Bleaching survey finds few healthy sites on northern sections of Reef

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By Cosmos

From James Cook University

With a mass coral bleaching event unfolding across the Great Barrier Reef, scientists from James Cook University have documented coral bleaching around six islands in the far north of the Great Barrier Reef Marine Park.

The latest in-water surveys follow the team’s reports in early February at the Keppel Islands at the southern end of the Great Barrier Reef, more than 1,100km away, where severe coral bleaching was observed.

The monitoring is part of a 25-year program focusing on 42 high-value islands within the Great Barrier Reef Marine Park. It provides managers with critical information on disturbance and recovery patterns of island coral reefs, including events like coral bleaching, floods and cyclones.

The University’s Centre for Tropical Water and Aquatic Ecosystem Research (TropWATER) inshore island monitoring team, led by Dr Maya Srinivasan, surveyed 15 sites around six islands in the Turtle Group National Park in the far northern Great Barrier Reef.

Bleached acros blue staghorn
Bleached Acros blue staghorn (Image: James Cook University TropWATER)

“We saw a few relatively healthy areas of reef, mostly in deeper waters. All shallow areas were starting to bleach, and there were spots on the reef flats where the corals were totally white,” Srinivasan says.

“We also saw a few corals that had died recently, with filamentous turf algae starting to grow over them.

“Our in-water surveys have now documented coral bleaching in both the far north and the southern Great Barrier Reef islands, and the Great Barrier Reef Marine Park Authority has confirmed a mass coral bleaching event is unfolding.”

Coral bleaching is a stress response to elevated water temperatures, causing corals to expel the symbiotic algae living within their tissues. A bleached coral is still alive, and it can recover by regaining the algae if temperatures cool. But if water temperatures remain high for too long, the coral will die.

The inshore island monitoring program includes 21 islands that have been monitored every one to two years for over 25 years, and 21 new islands have been added to the monitoring program in the last two years.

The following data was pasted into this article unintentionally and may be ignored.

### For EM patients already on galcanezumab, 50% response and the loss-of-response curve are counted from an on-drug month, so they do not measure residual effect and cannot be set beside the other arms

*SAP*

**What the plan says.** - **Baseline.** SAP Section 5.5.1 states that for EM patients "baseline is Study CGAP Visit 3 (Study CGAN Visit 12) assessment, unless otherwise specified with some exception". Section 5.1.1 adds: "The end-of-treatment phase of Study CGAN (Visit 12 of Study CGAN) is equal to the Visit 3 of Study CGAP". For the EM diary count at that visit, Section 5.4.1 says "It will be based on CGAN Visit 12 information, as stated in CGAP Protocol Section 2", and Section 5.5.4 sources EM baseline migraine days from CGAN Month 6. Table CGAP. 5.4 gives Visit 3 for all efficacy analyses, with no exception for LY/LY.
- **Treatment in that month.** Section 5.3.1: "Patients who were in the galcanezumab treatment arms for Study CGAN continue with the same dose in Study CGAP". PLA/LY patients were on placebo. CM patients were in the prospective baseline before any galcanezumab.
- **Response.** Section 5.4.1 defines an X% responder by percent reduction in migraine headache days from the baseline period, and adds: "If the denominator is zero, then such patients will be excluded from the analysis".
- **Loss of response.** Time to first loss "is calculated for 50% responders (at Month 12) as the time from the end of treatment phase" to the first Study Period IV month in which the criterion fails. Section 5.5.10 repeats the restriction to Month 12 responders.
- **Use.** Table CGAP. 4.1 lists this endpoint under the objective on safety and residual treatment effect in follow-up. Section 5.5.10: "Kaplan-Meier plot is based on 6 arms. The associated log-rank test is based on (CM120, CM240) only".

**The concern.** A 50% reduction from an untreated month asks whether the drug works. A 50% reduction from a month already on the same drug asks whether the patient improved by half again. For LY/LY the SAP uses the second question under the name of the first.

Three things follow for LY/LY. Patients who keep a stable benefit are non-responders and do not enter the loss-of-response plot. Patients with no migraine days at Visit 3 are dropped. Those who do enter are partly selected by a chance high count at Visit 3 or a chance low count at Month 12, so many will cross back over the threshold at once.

Bleached staghorn corymbose acros
Bleached staghorn & corymbose Acros (Image James Cook University TropWATER)

Srinivasan says while the six islands in the Turtle Group were new additions to the monitoring program, the team could now track how the reefs recover in the years that follow.

“Maintaining consistent, long-term monitoring at the same sites is really important,” she says.

“We are now in a position where we can track the recovery, or further decline, of the fish and benthic communities of these island reefs.”

More on bleaching: Potential Reef “saviours.”

The program allows scientists to observe changes in fish and benthic (coral, algae, sponges and more) communities over time. It assesses impacts of disturbances such as cyclones, floods, and coral bleaching, and helps track the patterns of recovery following these events. The monitoring also looks at fish abundances in relation to marine park zoning, with the ability to provide critical advice to managers.

The team will be surveying islands offshore from Mackay and Townsville in the coming weeks.

The program is funded by the partnership between the Australian Government’s #ReefTrust and the Great Barrier Reef Foundation. This project is part of a joint program managed by the Australian Institute of Marine Science, in partnership with JCU TropWATER, University of the Sunshine Coast, Great Barrier Reef Marine Park Authority and Queensland Agriculture.

Original article published with permission James Cook University

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